» 06/20/2011, 00.00
Aung San Suu Kyi asks for "peace" for her birthday. Kachin raped and killed by the military
Yesterday the opposition leader turned 66. In a speech at the headquarters of the NLD, she calls on all parties to "cooperate" for the good of the country and development. But in the north, on the border with China, army violence continues. Ethnic minority women raped and killed.
Yangon (AsiaNews / Agencies) - Aung San Suu Kyi sees peace as the most important value for the development of Myanmar and is calling for "cooperation" to achieve the goal. But in the country are repeated cases of violence, especially in the north, where the conflict between the Burmese government army and Kachin rebel militias has exploded once again. Human rights activists denounce recent cases of rape and murder of ethnic minority women at the hands of a group of soldiers.
Yesterday, at the headquarters of the National League for Democracy (NLD) in Yangon, the Burmese opposition leader celebrated her birthday. The "Lady" - as she is affectionately called by supporters - turned 66, after having spent 15 of the last 21 under arrest for her fight for human rights in Myanmar. "To proceed with the development and prosperity - said Aung San Suu Kyi (pictured with her son Kim Aris) - the first thing you need is a country of peace." For this, the woman said, "My birthday wish is that we can all live in peace." The Nobel Peace Laureate calls all parties to "cooperation" because the efforts of one person or organization are not enough. Meanwhile in her honour, her supporters have dubbed June 19, as "Women's Day” in Burma.
But while the opposition leader calls for peace, winds of war and violence arrive from Myanmar especially in the north, in Kachin State, on the border with China. The pro-human rights activist group Kachin Women's Association Thailand (Kwat) has denounced the rape of seven women from the ethnic minority at the hands of government troops stationed in the area to counter the activities of Kachin Independent Army (KIA) rebel militias. Following the rape, four of them died.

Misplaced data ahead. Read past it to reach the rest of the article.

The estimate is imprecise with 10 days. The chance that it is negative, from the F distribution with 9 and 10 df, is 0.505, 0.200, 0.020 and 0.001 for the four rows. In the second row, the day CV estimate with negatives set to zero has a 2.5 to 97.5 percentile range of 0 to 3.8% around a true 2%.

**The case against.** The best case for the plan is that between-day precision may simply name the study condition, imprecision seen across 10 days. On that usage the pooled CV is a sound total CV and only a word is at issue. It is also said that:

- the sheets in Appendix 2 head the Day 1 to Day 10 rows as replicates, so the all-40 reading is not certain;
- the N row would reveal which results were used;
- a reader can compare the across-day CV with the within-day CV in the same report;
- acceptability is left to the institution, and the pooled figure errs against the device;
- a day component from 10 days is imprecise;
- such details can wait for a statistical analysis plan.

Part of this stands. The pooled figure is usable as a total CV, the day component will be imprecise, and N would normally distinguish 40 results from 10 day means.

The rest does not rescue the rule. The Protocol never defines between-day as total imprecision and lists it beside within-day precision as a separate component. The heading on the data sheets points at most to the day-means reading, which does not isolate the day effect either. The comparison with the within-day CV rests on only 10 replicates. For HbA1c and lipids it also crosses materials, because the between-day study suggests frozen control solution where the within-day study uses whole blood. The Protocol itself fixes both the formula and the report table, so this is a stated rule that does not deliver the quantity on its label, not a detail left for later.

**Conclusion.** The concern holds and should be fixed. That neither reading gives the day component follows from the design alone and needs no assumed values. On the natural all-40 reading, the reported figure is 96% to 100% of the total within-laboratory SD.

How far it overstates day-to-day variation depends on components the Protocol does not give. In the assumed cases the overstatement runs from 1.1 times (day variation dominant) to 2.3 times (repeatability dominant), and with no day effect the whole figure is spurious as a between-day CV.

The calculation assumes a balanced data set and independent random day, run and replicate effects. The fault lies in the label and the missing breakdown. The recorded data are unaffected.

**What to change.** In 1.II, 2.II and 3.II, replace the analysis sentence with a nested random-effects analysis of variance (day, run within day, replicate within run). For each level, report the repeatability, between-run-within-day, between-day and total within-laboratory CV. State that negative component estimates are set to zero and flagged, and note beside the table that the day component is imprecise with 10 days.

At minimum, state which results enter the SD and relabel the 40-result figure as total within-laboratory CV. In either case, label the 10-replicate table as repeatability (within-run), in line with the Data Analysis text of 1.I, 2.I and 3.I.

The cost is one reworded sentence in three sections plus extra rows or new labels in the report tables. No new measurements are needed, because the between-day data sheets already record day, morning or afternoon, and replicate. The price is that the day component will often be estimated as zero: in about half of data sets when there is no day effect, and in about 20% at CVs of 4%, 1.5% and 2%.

The cases occurred in recent weeks in or near Bhamo district dating to June 17 last. In Myanmar, rape is used by the government as a "weapon of war", there are numerous cases documented by pro-human rights associations and activists. In 2002, the Shan Women's Action Network published a report entitled "Licence to rape", which showed that between 1996 and 2001 there were 173 cases of sexual violence at the hands of the government against ethnic minority women. Of these, 61% were gang rape, and about 25% ended with the death of the victim.
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A report released by the Women's League of Burma mentions at least a hundred cases between 2010 and 2013. For its authors, they are but "the tip of the iceberg." Most cases of sexual violence, which also involves girls as young as eight years old, are concentrated in areas inhabited by ethnic minorities. Kachin leaders tells AsiaNews that abuses are an indication of "serious deficiencies in security."
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